If there’s one characteristic that most modern diets share, it’s the push for whole grains.
Major organizations like Mayo Clinic and the American Diabetes Association insist that opting for whole grains is a more nutritious, heart-healthy option for managing weight and insulin resistance.
However, we know that most diets have gotten a few things wrong…
When a cereal grain (wheat, corn, barley, rye, etc.) is growing in the field, it already counts as a “whole grain”—that is, it has all of its parts intact. The parts of a grain—the bran (skin), germ (seed embryo), and endosperm (the germ’s food source)—are all kept together when they are harvested and turned into food.
This is different from refined grains, where only the endosperm is kept. If you think about refined grains, then, you’ll notice that we’re not actually eating the actual grain (the germ) at all!
We’re quite a ways past the days of arguing whether or not carbs are evil. It’s pretty clear by now that there are healthy carbs (sweet potatoes, fruits, etc.) and unhealthy junk (breads, pastas, pastries, donuts, etc.).
But from anecdotal experience alone, it’s become pretty clear that some folks just don’t handle eating carbs as well as other folks. Even if they’re carbs from whole foods.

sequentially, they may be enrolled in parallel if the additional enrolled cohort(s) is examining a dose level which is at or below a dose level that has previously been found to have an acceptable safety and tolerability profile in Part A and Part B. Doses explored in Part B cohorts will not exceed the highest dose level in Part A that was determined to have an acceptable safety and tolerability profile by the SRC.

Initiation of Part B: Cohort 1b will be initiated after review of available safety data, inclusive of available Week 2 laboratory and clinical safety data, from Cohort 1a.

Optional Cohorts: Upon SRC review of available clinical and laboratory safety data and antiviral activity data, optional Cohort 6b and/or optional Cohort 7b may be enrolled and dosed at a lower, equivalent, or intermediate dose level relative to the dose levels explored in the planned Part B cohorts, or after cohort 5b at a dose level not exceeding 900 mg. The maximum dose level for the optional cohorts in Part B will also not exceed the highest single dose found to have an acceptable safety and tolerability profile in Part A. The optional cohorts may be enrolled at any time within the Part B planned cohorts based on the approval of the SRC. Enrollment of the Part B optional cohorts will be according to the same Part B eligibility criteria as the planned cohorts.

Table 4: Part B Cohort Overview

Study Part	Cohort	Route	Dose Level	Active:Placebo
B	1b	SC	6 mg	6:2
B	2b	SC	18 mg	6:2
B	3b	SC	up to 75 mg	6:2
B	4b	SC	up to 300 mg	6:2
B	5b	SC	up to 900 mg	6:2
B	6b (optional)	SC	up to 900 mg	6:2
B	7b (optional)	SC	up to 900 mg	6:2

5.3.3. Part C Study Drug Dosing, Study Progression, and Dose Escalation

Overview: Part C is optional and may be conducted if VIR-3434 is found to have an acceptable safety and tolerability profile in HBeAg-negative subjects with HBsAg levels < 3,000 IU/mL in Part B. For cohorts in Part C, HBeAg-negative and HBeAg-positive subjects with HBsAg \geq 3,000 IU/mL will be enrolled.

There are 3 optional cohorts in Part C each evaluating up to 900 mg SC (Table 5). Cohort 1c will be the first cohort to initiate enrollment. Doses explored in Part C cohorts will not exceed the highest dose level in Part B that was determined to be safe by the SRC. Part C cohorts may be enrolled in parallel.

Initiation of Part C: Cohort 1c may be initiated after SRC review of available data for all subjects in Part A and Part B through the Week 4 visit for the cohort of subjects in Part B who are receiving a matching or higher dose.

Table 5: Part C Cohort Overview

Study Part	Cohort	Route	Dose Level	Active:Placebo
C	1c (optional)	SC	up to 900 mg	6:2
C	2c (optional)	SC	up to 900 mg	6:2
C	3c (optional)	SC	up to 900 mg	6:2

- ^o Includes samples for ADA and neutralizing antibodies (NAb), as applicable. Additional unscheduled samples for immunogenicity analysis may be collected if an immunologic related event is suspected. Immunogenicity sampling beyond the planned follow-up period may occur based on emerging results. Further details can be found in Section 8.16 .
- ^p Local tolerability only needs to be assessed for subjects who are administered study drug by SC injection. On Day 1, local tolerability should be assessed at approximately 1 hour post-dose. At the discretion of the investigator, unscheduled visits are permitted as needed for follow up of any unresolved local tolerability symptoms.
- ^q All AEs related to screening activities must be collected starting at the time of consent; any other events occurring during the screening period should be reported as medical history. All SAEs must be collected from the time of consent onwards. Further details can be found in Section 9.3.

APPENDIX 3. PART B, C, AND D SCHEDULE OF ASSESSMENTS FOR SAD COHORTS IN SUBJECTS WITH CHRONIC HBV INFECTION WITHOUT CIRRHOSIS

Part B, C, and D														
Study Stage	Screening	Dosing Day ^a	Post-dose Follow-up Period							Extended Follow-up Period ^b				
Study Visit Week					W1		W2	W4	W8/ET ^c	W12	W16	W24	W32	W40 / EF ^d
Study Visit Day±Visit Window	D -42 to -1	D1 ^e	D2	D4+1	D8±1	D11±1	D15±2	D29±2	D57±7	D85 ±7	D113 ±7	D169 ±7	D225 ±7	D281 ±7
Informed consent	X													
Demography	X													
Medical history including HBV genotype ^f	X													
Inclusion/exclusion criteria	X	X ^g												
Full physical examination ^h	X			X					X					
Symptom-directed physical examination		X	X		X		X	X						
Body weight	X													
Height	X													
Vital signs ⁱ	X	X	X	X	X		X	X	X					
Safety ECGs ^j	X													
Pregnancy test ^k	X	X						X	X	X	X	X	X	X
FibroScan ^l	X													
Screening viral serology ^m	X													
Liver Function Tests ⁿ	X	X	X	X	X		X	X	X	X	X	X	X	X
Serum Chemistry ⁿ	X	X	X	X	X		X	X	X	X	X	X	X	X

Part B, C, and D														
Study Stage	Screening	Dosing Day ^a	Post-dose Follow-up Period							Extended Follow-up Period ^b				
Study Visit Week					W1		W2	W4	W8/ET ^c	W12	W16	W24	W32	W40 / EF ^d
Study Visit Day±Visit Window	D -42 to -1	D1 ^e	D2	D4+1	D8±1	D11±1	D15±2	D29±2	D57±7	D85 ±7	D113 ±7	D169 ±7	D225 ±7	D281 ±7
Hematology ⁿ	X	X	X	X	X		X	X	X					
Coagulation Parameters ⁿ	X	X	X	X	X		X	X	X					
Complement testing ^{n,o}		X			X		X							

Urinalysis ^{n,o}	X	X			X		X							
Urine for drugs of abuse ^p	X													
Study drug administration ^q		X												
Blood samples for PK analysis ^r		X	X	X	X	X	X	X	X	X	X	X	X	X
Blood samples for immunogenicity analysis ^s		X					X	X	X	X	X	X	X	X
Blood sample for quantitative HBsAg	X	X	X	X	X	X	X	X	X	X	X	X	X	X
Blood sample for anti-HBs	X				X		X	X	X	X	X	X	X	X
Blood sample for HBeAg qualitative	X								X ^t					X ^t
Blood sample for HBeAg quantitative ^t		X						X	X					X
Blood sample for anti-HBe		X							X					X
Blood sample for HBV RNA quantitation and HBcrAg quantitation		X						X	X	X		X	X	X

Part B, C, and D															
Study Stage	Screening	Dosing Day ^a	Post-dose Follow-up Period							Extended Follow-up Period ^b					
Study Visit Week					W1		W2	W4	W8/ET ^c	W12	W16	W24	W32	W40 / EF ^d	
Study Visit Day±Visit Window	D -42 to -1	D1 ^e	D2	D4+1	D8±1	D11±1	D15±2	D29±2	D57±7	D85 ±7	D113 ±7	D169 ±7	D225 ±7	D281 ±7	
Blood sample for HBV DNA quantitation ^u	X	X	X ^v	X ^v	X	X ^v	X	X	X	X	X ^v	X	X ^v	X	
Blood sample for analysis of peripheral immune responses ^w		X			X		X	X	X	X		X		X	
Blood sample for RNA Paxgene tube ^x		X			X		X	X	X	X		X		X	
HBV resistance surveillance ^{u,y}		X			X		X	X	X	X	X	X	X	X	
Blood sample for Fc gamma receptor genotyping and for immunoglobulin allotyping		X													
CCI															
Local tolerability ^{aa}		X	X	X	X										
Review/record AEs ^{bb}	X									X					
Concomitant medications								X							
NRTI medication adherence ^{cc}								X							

And in fact, this may be due to a genetic predisposition:
I recently got asked this question by a reader:
Can Anti-Depressants Cause or Trigger Leaky Gut?
My response was that I’ve never heard of or seen any studies on anti-depressants causing or triggering leaky gut.
That doesn’t mean it’s not possible, but I don’t have any reason to believe that it would be the case.
Variety is always touted as an excellent thing, whether we’re talking about food or anything else.
But when it comes to food, there’s a mounting body of scientific literature that points to variety (in certain contexts) being a big problem. In particular, there is a phenomenon in every human known as sensory-specific satiety. This means that we get full faster when eating the same food, rather than a combination of different foods.
This 2009 study examined this very phenomenon:
The reasons we overeat are numerous and varied. But obesity researchers almost universally agree on one of the biggest reasons: food reward.
The (oversimplified) idea behind food reward is that certain foods cause us to crave them. This is different than a food simply tasting good. For instance, I think pork belly is delicious. But once I’ve had a reasonably-sized meal, I have no desire to eat more pork belly. And I never go to bed craving pork belly.